Twins continue to make projections look silly

After finishing 70-92 last year, things didn’t seem hopeful for the Minnesota Twins’ 2015 campaign. I couldn’t find a single projection system or writer that believed the Twins would even come close to finishing with a .500 record this season.

It’s not like they’ve been entirely fortunate either. Ricky Nolasco was injured right from the get-go and performed badly before undergoing ankle surgery in July. Ervin Santana was suspended 80 games for substance abuse before the season even started.

If you told me before the season that the Twins would be in the playoff race in September, I would have hard time figuring out how. I would guess that Joe Mauer was having a renaissance season, that Byron Buxton came up and lit things up, or maybe that their starting rotation became good for some strange reason. None of those things happened, yet somehow as of September 16, the Twins are 75-69, 1.5 games behind the second wild-card spot.

It’s kind of hard to explain exactly how the Twins are still in the playoff race. As of today, the Twins have scored 624 runs total, and given up 625 runs. For those bad at math, that’s a run differential of -1. Here are some of their league rankings on the season.

26th in team fWAR (10.3)

23rd in wRC (91)

24th in wOBA (.306)

20th in defensive rating (-8.4)

21st in FIP (4.15)

22nd in WHIP (1.34)

In almost every team statistic I could find, the Twins were below average. They aren’t exceptional in any particular way, the only word to describe the current team would be ‘mediocre’. They don’t get on base, they don’t play amazing defense and they don’t have a great staff or bullpen.

So, what are they good at? They have to good at something, right?

The Twins certainly up their game with runners in scoring position, where the team batting average rises to .280, OPS to .792 and BABIP to .331.

Most of their regulars, including Mauer, Trevor Plouffe, Brian Dozier, Torii Hunter, Miguel Sano and Kurt Suzuki have positive clutch stats, meaning they all perform better than usual in high-leverage situations. 

I think it’s safe to say the Twins wouldn’t be in this position if not for Glen Perkins. They are sixth in save percentage at 76%, and Perkins has only blown 2 saves in 34 chances.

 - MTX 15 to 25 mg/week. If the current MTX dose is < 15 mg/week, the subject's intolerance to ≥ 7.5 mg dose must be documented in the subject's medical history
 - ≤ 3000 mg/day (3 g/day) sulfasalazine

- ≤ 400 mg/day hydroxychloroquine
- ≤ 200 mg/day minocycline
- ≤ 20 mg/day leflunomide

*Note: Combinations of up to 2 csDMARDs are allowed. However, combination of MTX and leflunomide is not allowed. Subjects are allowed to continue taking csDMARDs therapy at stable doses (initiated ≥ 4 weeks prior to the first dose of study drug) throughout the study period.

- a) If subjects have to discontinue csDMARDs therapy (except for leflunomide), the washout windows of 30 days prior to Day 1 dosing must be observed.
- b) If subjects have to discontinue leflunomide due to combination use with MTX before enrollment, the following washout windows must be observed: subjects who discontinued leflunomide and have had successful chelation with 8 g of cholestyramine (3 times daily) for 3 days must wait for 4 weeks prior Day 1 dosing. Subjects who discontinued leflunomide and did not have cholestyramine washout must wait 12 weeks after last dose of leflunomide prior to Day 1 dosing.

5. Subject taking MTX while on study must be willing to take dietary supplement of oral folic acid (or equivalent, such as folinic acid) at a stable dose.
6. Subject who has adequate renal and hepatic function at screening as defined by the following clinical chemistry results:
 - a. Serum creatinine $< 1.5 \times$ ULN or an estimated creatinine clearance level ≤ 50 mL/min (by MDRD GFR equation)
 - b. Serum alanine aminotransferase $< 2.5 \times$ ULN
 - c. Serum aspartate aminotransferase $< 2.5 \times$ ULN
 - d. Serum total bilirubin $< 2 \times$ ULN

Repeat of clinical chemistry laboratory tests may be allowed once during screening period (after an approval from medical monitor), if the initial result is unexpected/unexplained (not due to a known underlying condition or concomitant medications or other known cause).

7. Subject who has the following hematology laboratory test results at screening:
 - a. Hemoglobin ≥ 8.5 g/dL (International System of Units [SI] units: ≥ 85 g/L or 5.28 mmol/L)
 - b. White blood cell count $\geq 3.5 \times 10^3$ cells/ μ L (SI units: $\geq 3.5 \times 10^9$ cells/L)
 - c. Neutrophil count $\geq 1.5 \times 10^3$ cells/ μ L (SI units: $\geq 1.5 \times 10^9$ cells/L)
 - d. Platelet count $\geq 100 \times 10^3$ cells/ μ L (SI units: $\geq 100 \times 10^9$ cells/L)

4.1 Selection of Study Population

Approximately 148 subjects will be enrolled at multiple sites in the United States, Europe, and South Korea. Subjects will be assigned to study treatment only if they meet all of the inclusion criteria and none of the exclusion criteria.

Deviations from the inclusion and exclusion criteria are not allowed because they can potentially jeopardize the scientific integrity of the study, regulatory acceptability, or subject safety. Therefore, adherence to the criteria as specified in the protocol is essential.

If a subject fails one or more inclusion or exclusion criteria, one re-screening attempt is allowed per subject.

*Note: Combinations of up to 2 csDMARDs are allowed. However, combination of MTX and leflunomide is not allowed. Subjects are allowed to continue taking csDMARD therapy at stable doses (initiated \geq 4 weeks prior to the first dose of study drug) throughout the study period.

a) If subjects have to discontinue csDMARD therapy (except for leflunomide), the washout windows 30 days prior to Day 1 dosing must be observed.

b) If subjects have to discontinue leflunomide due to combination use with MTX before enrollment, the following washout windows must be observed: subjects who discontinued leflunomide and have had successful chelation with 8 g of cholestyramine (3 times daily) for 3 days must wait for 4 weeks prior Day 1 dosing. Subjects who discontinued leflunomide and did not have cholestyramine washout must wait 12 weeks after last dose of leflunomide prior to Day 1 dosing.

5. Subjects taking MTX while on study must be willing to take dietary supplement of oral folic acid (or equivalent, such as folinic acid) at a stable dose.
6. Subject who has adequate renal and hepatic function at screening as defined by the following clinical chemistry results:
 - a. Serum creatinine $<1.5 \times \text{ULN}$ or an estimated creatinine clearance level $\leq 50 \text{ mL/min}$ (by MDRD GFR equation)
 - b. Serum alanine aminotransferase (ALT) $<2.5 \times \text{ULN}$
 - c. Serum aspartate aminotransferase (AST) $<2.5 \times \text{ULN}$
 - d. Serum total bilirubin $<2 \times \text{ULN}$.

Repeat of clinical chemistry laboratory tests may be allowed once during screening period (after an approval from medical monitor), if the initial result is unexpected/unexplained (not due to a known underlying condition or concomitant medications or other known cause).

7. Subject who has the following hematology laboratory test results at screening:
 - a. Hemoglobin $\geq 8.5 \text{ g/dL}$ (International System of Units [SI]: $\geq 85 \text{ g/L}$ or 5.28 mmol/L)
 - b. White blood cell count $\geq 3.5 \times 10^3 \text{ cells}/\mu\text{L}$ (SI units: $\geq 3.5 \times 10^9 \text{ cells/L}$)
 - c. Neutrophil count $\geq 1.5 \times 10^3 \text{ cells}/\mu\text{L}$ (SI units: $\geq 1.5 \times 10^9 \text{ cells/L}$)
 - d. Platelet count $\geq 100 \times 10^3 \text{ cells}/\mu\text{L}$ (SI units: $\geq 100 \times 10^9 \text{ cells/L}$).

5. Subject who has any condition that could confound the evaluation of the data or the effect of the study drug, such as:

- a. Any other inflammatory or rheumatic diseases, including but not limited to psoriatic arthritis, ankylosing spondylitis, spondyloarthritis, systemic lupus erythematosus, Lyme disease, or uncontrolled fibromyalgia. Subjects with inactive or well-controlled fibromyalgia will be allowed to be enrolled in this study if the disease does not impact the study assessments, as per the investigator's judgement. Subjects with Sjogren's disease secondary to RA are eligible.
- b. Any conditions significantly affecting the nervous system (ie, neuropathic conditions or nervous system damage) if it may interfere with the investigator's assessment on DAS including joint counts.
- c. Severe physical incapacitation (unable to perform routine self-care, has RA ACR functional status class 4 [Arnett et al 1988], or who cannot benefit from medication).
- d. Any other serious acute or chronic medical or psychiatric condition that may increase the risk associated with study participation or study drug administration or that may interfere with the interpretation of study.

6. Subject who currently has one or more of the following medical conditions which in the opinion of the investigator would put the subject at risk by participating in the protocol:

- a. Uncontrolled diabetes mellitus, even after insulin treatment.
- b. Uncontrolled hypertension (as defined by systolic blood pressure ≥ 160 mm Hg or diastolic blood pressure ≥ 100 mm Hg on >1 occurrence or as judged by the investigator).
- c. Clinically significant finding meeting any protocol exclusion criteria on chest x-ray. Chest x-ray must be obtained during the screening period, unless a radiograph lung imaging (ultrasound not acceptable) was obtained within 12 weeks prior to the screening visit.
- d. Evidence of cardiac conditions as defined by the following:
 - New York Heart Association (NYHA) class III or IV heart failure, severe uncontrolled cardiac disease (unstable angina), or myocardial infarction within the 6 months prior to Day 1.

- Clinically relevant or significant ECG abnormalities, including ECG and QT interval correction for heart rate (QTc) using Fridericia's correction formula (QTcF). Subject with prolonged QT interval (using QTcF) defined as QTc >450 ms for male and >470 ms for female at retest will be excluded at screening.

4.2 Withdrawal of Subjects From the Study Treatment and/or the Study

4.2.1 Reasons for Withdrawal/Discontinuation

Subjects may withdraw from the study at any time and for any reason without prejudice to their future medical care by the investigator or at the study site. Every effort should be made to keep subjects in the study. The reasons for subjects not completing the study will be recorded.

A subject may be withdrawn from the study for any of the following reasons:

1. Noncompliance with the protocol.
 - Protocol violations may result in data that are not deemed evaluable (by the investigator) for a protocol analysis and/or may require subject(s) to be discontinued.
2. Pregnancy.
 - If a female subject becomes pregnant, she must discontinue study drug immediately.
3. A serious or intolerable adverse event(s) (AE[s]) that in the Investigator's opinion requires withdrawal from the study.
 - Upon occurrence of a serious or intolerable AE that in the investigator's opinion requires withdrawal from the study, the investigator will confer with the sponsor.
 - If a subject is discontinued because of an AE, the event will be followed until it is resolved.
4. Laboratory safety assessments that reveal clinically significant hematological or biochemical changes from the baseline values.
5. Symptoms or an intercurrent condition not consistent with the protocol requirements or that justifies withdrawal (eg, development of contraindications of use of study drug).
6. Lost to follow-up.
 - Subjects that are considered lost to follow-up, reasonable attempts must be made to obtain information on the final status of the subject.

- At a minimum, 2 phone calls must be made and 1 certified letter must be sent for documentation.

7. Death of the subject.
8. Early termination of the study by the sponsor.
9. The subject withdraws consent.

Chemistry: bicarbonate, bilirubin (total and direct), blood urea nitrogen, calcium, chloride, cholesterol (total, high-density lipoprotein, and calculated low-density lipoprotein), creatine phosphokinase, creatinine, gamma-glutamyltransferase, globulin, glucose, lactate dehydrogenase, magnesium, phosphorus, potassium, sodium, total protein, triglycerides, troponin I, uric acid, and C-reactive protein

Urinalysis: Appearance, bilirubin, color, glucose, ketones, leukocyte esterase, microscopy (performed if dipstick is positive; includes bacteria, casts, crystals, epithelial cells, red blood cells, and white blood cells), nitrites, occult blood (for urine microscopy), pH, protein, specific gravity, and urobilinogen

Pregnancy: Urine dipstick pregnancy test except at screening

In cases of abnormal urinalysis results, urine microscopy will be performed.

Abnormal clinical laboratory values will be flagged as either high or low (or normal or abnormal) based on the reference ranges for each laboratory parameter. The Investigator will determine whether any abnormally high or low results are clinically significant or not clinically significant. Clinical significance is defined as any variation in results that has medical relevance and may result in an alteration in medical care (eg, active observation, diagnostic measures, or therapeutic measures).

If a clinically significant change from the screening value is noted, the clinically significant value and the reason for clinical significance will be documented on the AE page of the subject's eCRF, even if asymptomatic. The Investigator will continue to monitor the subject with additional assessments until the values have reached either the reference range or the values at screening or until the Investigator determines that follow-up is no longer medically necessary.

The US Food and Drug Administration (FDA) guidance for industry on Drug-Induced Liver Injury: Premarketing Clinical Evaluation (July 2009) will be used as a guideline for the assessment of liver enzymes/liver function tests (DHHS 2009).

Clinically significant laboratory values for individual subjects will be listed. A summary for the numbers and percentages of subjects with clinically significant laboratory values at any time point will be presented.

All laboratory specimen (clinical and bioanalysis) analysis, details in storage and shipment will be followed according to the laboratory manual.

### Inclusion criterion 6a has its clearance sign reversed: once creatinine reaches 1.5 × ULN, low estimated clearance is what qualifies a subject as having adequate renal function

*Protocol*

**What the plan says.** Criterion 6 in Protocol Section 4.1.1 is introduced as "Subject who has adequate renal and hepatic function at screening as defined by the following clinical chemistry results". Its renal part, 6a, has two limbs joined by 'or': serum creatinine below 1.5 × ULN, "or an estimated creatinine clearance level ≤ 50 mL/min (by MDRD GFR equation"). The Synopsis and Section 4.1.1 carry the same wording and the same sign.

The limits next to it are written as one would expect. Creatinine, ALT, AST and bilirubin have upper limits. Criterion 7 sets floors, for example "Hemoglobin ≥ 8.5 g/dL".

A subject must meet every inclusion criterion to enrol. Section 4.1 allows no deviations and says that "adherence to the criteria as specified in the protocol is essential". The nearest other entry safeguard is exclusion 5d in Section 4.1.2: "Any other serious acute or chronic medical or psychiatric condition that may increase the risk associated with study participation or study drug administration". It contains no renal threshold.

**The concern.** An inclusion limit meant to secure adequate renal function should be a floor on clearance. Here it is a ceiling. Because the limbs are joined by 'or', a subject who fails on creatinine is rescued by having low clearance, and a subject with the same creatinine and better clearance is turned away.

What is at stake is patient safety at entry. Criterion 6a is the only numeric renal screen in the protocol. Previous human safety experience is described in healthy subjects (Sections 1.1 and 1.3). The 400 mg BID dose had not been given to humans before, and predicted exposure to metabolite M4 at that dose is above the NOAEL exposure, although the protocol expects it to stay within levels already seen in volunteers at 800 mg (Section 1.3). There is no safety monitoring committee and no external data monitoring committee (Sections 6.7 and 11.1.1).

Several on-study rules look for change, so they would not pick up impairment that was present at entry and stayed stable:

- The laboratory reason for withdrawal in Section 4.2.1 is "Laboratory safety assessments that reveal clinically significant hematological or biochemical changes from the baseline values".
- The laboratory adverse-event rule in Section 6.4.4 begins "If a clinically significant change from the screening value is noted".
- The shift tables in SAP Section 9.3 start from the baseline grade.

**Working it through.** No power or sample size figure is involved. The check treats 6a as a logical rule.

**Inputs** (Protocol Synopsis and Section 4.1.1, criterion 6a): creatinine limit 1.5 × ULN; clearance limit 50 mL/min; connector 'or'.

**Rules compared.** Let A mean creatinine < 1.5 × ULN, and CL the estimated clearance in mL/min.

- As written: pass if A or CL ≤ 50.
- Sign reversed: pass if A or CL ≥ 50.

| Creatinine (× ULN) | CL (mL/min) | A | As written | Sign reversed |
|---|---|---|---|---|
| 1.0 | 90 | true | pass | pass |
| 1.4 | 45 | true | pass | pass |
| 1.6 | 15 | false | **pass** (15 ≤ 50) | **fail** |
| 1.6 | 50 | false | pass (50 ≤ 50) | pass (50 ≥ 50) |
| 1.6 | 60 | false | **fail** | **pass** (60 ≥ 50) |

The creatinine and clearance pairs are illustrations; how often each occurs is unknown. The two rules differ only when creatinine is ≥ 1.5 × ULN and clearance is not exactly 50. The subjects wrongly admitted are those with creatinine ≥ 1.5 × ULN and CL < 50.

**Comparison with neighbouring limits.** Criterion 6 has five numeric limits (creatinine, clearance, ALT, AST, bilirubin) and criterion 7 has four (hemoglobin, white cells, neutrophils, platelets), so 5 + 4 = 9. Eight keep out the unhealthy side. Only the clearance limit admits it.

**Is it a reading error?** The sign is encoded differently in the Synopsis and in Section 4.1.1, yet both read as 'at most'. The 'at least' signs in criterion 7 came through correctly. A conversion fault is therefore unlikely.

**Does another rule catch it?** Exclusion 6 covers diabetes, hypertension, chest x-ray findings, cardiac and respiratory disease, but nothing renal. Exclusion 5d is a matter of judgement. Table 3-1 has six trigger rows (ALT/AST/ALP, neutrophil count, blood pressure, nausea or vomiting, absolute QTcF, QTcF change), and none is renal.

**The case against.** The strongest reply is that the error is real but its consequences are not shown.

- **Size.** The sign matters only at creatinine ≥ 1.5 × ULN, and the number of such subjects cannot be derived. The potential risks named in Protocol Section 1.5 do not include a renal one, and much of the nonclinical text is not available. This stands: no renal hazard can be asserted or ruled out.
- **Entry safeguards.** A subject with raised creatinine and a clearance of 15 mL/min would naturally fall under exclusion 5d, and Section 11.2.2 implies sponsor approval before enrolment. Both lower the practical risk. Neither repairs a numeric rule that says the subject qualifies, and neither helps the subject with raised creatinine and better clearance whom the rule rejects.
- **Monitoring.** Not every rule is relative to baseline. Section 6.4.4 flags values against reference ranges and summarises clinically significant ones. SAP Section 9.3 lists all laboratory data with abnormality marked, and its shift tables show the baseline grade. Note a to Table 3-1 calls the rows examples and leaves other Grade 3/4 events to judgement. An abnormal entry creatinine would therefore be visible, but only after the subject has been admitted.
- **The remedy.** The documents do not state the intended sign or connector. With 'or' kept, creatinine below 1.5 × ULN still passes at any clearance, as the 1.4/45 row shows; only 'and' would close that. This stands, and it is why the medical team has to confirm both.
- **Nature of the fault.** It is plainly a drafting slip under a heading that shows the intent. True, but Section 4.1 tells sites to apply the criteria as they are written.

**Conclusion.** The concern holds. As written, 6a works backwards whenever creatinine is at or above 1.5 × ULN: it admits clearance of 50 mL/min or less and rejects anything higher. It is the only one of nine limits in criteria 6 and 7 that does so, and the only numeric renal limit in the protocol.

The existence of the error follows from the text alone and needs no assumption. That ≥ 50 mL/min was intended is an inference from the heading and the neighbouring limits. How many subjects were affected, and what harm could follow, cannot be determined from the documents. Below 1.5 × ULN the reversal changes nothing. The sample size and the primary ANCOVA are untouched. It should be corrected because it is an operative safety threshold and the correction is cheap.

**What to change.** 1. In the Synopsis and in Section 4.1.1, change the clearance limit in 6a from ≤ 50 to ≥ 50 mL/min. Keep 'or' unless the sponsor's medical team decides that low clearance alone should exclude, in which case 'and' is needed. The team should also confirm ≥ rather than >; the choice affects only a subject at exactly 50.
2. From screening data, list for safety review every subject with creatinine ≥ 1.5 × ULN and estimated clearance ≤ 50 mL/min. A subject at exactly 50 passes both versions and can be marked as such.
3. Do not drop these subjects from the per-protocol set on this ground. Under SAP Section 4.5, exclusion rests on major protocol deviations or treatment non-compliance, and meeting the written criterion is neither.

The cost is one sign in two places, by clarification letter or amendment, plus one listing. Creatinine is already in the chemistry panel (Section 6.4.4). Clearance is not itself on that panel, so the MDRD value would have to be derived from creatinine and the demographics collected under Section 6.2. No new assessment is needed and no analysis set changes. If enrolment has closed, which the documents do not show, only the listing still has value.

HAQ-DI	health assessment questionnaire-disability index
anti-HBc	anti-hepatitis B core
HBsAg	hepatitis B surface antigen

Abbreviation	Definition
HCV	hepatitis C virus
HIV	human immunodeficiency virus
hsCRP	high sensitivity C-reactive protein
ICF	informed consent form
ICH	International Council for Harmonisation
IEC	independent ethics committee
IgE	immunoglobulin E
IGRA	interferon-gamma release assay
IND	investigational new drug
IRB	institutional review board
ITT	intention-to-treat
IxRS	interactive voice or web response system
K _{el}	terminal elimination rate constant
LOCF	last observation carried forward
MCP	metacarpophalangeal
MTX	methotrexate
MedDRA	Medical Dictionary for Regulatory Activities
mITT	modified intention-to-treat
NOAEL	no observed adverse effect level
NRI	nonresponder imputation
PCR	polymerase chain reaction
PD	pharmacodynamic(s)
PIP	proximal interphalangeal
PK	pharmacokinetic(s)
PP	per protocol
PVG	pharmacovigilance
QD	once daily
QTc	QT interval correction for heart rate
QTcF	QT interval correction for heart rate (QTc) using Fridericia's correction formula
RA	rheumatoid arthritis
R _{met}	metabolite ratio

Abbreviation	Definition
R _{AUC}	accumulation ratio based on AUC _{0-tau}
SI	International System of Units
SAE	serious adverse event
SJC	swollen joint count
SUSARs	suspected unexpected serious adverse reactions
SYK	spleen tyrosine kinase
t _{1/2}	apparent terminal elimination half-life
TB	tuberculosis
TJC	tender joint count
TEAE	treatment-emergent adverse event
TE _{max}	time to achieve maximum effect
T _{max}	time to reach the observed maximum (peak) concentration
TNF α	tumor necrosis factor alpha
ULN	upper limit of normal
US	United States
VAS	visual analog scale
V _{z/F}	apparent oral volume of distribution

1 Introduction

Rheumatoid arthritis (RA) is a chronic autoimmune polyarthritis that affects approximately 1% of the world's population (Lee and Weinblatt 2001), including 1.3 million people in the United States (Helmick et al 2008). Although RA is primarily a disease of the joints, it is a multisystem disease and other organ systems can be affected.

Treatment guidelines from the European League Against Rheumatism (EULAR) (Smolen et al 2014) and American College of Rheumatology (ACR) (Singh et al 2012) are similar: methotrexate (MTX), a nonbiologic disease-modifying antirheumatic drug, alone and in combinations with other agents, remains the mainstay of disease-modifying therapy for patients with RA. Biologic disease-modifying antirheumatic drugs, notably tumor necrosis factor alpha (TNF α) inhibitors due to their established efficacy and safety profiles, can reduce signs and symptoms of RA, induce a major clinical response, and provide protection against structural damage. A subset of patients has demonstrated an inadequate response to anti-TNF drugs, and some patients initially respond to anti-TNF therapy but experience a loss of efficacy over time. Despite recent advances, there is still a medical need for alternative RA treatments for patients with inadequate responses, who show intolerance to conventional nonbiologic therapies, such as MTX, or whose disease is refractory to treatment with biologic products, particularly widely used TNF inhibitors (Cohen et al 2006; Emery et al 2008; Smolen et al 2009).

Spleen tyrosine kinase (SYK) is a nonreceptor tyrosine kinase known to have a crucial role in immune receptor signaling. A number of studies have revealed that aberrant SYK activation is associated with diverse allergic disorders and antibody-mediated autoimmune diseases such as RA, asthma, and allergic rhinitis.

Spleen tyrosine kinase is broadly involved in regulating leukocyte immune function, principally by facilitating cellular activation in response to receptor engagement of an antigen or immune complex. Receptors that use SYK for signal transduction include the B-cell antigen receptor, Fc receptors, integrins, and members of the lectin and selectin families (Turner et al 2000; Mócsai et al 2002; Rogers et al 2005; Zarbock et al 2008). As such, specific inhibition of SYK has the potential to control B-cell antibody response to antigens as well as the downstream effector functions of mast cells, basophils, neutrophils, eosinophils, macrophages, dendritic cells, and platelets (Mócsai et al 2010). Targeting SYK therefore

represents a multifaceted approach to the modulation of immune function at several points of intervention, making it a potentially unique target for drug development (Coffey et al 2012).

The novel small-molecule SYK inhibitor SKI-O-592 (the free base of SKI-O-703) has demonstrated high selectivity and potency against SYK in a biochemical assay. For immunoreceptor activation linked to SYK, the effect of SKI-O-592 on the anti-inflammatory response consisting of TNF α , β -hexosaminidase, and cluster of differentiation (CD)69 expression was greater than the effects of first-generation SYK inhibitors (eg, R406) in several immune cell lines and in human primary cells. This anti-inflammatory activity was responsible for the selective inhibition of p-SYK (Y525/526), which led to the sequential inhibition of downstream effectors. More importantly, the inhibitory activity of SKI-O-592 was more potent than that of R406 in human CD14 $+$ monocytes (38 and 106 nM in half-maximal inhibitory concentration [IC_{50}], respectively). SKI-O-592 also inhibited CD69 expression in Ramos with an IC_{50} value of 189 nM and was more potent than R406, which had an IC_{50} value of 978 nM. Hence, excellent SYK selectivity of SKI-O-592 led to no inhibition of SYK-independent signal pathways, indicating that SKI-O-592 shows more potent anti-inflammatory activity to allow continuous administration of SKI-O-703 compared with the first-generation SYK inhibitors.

Dozier and Sano are the only hitters one could classify as exceptional. The all-star second baseman improves every year, although he’s been in a huge slump since June. Even so, he has 27 home runs and his 3.3 WAR makes him the best player on the team and top-10 at his position.

Sano is absolutely blowing away projections, hitting better in the majors than he did in AA without even needing to play in AAA. His .290 ISO, sixth in the league, puts him right next to sluggers like Mark Teixeira and Jose Bautista. His .276/.389/.567 line is already elite, although his extreme .412 BABIP and 37.3 K% suggests that his performance has been somewhat fraudulent. I have no doubt that he will be an incredible hitter for years to come, but his numbers this year are higher than they should be. He’s a big reason why the Twins are beating expectations.

And then there’s the guys you never hear about who post decent numbers and play every day. Plouffe is an above-average third-basemen with 20 home runs and good defense, posting a 2.6 fWAR so far. Eduardo Escobar is statistically an above-average shortstop. The 26-year-old’s 107 wRC+ is seventh-best among shortstops, and the Twins are paying him a grand total of $532,500. Kyle Gibson has slowly put together a solid season. His 3.71 ERA, 2.2 fWAR and ability to stay healthy makes him the ace of the staff.

Nobody in their lineup is truly “elite”, but nobody is absolutely awful either. They aren’t fielding Mike Trout or Paul Goldschmidt but they aren’t sending Pablo Sandoval or Stephen Drew out there every night either. All of their current lineup has a positive fWAR…except for Kurt Suzuki, who is sitting exactly at 0.

Most teams have a glaring hole in their roster, but the Twins seem to have everything covered by someone who is at least competent. Their balanced roster is an uncommon sight in today’s game.

Fangraphs projects the Twins to go .453 the rest of the season. Perhaps statistical analysis just isn’t friendly to “balanced” rosters such as Minnesota’s, or maybe the Twins’ clutch factor has rendered projections useless. Either way, even with Phil Hughes and Perkins back for the stretch run, the Twins will have to continue to beat the projections to make the playoffs.

Statistics from Fangraphs and Baseball Reference